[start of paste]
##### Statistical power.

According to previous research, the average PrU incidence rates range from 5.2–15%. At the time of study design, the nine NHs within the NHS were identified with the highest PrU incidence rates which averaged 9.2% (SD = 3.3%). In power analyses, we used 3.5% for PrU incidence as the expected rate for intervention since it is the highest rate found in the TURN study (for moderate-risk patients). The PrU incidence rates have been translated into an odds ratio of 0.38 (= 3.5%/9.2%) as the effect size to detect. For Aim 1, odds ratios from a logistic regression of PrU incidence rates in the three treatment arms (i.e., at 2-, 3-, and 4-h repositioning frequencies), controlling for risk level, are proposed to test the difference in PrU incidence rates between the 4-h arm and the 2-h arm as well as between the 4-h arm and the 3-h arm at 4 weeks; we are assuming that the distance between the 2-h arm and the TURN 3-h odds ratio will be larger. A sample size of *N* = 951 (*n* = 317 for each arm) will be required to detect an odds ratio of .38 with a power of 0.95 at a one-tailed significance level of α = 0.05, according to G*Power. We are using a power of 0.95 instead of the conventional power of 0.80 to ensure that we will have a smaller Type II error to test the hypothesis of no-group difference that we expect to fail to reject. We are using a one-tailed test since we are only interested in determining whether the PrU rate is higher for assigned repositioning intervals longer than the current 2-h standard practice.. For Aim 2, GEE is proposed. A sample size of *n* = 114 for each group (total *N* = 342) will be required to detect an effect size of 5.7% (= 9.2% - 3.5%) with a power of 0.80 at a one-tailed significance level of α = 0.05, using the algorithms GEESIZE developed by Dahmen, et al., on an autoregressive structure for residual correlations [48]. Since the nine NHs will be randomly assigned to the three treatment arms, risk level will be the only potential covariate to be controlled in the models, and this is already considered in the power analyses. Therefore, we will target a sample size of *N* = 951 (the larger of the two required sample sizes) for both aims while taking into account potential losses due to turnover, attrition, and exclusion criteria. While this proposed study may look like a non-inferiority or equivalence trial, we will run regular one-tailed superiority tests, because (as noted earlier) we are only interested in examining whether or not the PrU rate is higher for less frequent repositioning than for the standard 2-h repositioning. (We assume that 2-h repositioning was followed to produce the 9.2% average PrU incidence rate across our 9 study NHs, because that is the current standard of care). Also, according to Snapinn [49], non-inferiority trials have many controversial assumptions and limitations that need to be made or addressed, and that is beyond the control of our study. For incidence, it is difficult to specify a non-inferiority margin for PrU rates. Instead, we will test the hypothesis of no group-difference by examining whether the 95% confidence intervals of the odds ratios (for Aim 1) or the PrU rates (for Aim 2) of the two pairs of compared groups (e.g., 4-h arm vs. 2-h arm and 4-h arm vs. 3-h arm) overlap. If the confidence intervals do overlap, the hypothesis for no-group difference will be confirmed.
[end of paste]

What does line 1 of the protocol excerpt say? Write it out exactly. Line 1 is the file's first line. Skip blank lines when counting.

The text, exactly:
##### Statistical power.